The latest industry news to your inbox.

I'd like to hear about marketing opportunities


I accept IQ Magazine's Terms and Conditions and Privacy Policy

Pioneering Italian promoter Francesco Sanavio dies

Francesco Sanavio, a pioneering promoter in the Italian music business, has passed away at the age of 81.

Sanavio battled a series of bacterial infections before he died in his hometown of Venice on 10 July 2023.

The longtime ILMC member started promoting concerts in 1971 and brought many artists to Italy for the first time including Pink Floyd (1971), Deep Purple (1971), Jethro Tull (1971), YES (1971), Donna Summer (1978) and Kiss (1980).

Among his many sold-out tours were Europe in 1987, Ray Charles in 1985 and Neil Young in 1982. In his later years, he was a publisher.

Sanavio died two months after his beloved wife Mara. He is survived by two daughters, Vanessa and Jennifer, and two nephews. Jennifer started working with her dad Sanavio a decade ago and is now keeping his legacy alive at Sanavio.

“Francesco was one of the founding fathers of the contemporary touring business in Italy, known by pretty much everyone”

“Francesco was one of the founding fathers of the contemporary touring business in Italy, known by pretty much everyone,” says CAA’s Emma Banks. “The list of artists that he worked with is second to none. I am so sorry to hear of his passing but know that his legacy is in the safe hands of his daughter, Jennifer Sanavio.”

Georg Leitner, Georg Leitner Productions GmbH, paid tribute to his colleague of 30-plus years: “Francesco and I worked together on various artists such as James Brown, Kool & the Gang, Earth Wind & Fire experience by Al McKay and Sister Sledge. We both shared a passion for our business as well as our independence. When we saw each other at Midem, ILMC and other music business events – as well as on the road – we always had a good laugh.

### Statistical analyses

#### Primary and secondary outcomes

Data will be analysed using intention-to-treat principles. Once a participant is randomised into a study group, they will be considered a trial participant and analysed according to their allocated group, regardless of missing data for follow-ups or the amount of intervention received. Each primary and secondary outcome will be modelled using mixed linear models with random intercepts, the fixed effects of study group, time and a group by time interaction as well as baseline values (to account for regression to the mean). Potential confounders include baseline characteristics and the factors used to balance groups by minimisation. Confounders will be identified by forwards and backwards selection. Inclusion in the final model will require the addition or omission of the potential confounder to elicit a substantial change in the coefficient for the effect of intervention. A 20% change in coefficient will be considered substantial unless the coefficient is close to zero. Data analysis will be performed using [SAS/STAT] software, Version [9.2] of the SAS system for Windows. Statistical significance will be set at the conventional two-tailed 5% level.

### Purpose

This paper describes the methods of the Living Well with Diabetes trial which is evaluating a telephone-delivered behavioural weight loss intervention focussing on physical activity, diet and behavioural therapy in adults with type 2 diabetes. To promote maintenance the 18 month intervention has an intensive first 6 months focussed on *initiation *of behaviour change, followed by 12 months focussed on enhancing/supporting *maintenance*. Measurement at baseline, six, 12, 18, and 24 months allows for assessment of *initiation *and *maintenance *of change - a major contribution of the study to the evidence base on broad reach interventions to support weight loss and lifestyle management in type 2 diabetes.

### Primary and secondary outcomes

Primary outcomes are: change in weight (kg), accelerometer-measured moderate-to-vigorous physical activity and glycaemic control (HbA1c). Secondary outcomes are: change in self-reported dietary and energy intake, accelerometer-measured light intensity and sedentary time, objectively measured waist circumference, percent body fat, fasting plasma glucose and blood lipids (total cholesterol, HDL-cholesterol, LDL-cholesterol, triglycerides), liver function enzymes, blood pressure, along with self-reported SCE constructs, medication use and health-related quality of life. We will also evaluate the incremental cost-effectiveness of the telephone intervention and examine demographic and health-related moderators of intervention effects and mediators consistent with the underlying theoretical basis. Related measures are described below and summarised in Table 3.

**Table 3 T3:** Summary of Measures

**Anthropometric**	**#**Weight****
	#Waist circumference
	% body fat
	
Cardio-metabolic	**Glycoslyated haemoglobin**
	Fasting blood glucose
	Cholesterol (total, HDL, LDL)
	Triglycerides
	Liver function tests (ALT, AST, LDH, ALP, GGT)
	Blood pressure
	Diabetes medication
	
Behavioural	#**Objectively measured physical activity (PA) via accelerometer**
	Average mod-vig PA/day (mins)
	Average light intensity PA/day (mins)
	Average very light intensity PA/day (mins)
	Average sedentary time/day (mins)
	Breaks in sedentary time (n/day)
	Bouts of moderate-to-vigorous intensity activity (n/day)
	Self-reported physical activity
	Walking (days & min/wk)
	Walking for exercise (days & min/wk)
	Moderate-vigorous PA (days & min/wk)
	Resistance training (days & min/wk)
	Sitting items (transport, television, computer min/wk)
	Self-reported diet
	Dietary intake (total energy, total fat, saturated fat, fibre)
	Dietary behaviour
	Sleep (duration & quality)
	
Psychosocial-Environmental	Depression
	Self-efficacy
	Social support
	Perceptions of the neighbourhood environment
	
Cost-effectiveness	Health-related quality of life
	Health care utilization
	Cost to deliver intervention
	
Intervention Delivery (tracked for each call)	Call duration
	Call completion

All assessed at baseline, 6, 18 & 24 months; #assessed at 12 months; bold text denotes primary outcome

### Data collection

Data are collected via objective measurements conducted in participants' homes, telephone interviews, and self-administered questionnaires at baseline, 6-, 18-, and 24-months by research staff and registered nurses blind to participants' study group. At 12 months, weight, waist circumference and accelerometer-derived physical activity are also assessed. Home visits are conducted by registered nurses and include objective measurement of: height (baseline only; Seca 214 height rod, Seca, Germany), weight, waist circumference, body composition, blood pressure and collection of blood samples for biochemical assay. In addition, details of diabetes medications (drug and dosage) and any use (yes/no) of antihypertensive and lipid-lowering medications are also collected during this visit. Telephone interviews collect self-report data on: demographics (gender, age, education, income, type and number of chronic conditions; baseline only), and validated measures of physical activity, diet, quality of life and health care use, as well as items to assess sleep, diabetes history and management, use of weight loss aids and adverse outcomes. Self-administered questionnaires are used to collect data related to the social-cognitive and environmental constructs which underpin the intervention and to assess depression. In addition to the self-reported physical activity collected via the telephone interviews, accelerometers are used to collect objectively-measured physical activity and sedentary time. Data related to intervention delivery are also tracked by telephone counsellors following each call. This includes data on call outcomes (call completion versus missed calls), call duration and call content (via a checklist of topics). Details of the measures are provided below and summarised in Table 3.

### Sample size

“Francesco was also a pioneer – long before the days of 360-degree models he founded a publishing company together with his friend Tony, which gave him an additional stream of income aside from the live side. It was great to see how Francesco introduced his wonderful daughter Jennifer to the business and to me and I am happy to see that she continues his legacy. I am thankful for the many years of friendship and cooperation – and will always remember his joyful spirit.”

“He was such a spirited man with a great personality”

Iain Hill, Live Nation, added: “Francesco was a real old-school promoter in many ways, but he was more than that with his solid and very active and prosperous business as one of Italy’s major independent music publishers. This gave him contact with the artists and he also prospered as a producer and artist liaison for music across all the major TV programs and platforms in Italy.

“I worked with him in this capacity as manager of Matt Bianco, Sarah Jane Morris and Kym Mazelle and no small measure of the success that these artists enjoyed in Italy is down to him. It was always fun and he had a real warmth and generosity and a great sense of humour, the industry is a greyer place without him. Rest in peace Francesco.”